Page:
What Does It Take to Become a “Certified” Black Belt or Master Black Belt?

One of the issues with the business of quality (as opposed to the quality of business) is that it has spawned a wide range of certification methods and standards for “Black Belts” and “Master Black Belts.” Putting aside for a moment the various methods of certification (and they range from credible to dubious) and instead focus on the nature of expertise itself, we have seen a number of writers describe the process of developing mastery of something — tennis, chess, playing a musical instrument — with the so-called 10,000-hour rule of thumb. The premise of the 10,000-hour rule was that it generally takes about 10,000 hours to develop a high level of proficiency (or mastery) at just about anything. This was a primary point in Malcolm Gladwell’s book “Outliers” and it also figures into Daniel Kahneman’s book “Thinking, Fast and Slow” (particularly his chapter entitled “Expert Intuition: When Can We Trust It?”).

Kahneman uses the chess master example, citing studies that indicate 10,000 of practice is required to attain a high level of performance. Interestingly, my own observations and records from coaching several hundred Black Belts over the years would also indicate that under the assumption of a motivated individual of reasonable cognitive capability and also under the assumptions of

  • a steady stream of project work of sufficient variety to exercise a range of skills but with enough repetition to practice the same skills,
  • and under the coaching of a person who themselves has attained a sufficient level of mastery of process excellence techniques both technical and change related

then what I term a first-level process excellence mastery (a “certified Black Belt”) occurs about after about 4 years and the second level of mastery (what many term a “Master Black Belt”) after a minimum of about 8 or 9 years. These correspond quite well to the above-noted 10,000 hour rule in that realistically a process improvement professional spends at most 5 hour per day actually applying the tools and techniques (both hard and soft) of process excellence (the rest of the day, at a minimum is spent on travel time between sites, meetings, culling email, surfing the web, checking our LinkedIn or Facebook accounts, going to Starbucks or Tim Horton’s for coffee, lunch break etc.). At roughly 25 hours of process improvement practice per week and assuming 48 work weeks per year gives us 1,200 hours per year. Using the 10,000 rule gives us a little over 8 years to develop that second-level mastery.

Of course the nature of this mastery is dependent on the nature and complexity of the “steady stream of work” and the quality of the coaching received. But in my experience, this is directionally the amount of experience that I think is required to reach the first two levels of proficiency, namely a “certified” Black Belt and Master Black Belt. As such, I think the profession of process improvement is much more akin to an apprenticeship model than one that is reducible to an exam and/or completion of one or two DMAIC projects.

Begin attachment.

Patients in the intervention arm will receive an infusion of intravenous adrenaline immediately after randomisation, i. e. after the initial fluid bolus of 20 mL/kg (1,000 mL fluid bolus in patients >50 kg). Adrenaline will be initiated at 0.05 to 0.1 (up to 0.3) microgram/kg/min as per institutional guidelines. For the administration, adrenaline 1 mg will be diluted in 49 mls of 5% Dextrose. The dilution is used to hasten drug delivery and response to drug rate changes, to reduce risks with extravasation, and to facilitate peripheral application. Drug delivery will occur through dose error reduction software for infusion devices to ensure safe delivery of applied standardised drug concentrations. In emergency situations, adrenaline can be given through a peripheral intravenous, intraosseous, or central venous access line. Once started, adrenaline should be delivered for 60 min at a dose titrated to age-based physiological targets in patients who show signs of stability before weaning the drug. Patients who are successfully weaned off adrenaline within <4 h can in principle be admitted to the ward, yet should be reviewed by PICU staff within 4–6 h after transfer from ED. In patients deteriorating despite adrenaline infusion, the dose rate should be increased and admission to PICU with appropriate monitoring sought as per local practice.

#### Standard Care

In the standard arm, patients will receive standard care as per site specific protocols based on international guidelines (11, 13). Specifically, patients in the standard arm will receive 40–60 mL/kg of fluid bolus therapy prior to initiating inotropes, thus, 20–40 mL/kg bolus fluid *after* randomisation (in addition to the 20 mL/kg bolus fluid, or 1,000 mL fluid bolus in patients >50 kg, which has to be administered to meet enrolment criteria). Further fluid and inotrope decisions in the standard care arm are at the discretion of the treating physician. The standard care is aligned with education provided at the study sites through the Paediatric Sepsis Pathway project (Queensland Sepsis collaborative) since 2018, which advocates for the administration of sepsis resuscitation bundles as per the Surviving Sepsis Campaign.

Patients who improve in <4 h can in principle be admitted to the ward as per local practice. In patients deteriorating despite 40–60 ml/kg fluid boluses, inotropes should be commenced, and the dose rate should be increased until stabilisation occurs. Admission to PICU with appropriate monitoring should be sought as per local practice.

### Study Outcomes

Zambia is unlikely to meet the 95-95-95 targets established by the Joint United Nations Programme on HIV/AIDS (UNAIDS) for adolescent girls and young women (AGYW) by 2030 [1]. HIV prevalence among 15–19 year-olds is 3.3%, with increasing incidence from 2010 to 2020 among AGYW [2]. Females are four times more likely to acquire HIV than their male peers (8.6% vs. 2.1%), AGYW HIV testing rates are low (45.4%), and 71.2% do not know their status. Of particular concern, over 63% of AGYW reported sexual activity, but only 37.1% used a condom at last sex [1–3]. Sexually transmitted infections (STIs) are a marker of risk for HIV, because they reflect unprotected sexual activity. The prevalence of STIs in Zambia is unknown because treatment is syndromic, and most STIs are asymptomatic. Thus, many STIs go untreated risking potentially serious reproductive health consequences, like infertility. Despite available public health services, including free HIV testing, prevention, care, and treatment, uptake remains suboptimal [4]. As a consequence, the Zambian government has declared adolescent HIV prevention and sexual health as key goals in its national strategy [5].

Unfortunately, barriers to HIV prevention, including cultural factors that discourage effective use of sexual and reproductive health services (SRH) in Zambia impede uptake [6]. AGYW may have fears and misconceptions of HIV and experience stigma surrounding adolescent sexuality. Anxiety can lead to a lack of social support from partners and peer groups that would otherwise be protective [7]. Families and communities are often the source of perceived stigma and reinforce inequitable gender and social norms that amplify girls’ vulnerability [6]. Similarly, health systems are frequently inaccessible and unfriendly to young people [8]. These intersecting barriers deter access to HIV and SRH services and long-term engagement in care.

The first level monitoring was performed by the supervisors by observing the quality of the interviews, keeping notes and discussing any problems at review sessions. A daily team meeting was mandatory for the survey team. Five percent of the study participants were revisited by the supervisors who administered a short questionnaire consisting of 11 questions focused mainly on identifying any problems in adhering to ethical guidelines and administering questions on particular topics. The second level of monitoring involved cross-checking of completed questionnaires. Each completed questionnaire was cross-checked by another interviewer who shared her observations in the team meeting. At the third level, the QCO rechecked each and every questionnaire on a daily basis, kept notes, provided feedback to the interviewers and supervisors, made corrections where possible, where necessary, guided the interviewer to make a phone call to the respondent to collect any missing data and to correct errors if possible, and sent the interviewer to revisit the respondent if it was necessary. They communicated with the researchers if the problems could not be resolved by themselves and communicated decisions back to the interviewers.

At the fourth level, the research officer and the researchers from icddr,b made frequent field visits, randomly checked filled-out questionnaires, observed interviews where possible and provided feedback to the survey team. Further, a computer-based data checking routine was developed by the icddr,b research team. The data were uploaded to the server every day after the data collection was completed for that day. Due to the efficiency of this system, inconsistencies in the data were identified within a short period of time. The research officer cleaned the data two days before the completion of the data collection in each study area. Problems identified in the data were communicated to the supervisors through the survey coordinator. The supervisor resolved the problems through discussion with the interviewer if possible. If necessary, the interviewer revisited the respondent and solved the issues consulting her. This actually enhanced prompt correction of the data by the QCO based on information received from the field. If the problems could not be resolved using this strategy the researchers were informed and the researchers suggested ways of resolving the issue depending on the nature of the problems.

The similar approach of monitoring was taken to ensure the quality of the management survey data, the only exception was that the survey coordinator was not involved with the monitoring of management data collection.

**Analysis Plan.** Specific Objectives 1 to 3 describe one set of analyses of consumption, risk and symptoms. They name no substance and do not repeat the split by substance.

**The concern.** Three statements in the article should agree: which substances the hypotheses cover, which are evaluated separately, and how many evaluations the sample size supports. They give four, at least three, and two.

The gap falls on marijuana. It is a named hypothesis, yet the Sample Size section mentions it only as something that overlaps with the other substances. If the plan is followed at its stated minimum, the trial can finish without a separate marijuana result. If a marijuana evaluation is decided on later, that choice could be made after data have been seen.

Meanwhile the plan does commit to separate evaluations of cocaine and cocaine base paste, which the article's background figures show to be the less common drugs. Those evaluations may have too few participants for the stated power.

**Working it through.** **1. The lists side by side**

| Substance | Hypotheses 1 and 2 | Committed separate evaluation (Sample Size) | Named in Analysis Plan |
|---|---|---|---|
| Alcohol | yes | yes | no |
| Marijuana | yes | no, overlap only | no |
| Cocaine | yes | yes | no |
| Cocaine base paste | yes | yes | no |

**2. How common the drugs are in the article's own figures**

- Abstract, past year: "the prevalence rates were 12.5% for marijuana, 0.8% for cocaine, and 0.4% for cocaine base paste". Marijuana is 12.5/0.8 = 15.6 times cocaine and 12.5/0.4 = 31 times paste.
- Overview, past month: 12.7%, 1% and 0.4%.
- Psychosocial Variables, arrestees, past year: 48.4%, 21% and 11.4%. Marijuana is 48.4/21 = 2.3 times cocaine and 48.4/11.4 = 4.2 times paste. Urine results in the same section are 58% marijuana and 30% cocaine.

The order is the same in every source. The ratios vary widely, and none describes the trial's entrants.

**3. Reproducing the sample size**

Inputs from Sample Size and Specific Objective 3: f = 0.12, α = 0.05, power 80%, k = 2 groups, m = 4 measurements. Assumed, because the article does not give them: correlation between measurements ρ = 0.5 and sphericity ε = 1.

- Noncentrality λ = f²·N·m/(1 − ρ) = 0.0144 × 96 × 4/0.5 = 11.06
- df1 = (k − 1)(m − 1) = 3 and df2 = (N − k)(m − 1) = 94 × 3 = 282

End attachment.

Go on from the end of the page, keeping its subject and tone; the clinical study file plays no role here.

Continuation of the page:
Passing a knowledge-testing exam is perhaps useful but not sufficient, in my experience, to connote competence at the arts and sciences of the process improvement professional. Likewise, completing one or two projects is not, in and of itself a signal of competence. Rather, I would suggest that in the same way that one might apprentice as a carpenter with a master carpenter, process improvement professionals develop over time with the decreasing support of the master carpenter until one day they literally can fly from the nest and themselves guide and develop apprentices.

This approach, however, is antithetical to people and approaches that want or promise quick mastery (or at least, the title of “certification” for use on their resumes) and presupposes a population of coaches who are truly skilled (in the eyes of their peers and not just in their own opinion) and who are highly devoted to the advancement of process excellence and the development of capable professionals. On the first point, it is as much the fault with providers of Lean Six Sigma training who offer certification before a depth of mastery is demonstrated as it is with individuals seeking “certification” not for reasons of learning but for marketability. As for the second, while there are many Black Belts and Master Black Belts with shaky expertise (just as there are home improvement contractors with questionable knowledge and attitudes) there are also many Black Belts and Master Black Belts with very solid skills and a real commitment to bringing about excellence in their field.

Employers who know little or nothing about process excellence often compound the problem by asking for “certified” Black Belts when, as I would assert, there is no one single, credible body for the assigning of “certification” that is also highly correlated to competence as a process improver. The better if not best way for organizations to learn what good looks like is to develop a serious and committed process excellence effort in-house through a small, initial group of process excellence masters who, over time, coach others to become good process improvers and who also control the hiring and screening process for potential “Black Belts” or their equivalent. This, or something quite like it, is part of the story of Toyota, as an example of process excellence.

Wax on, wax off…

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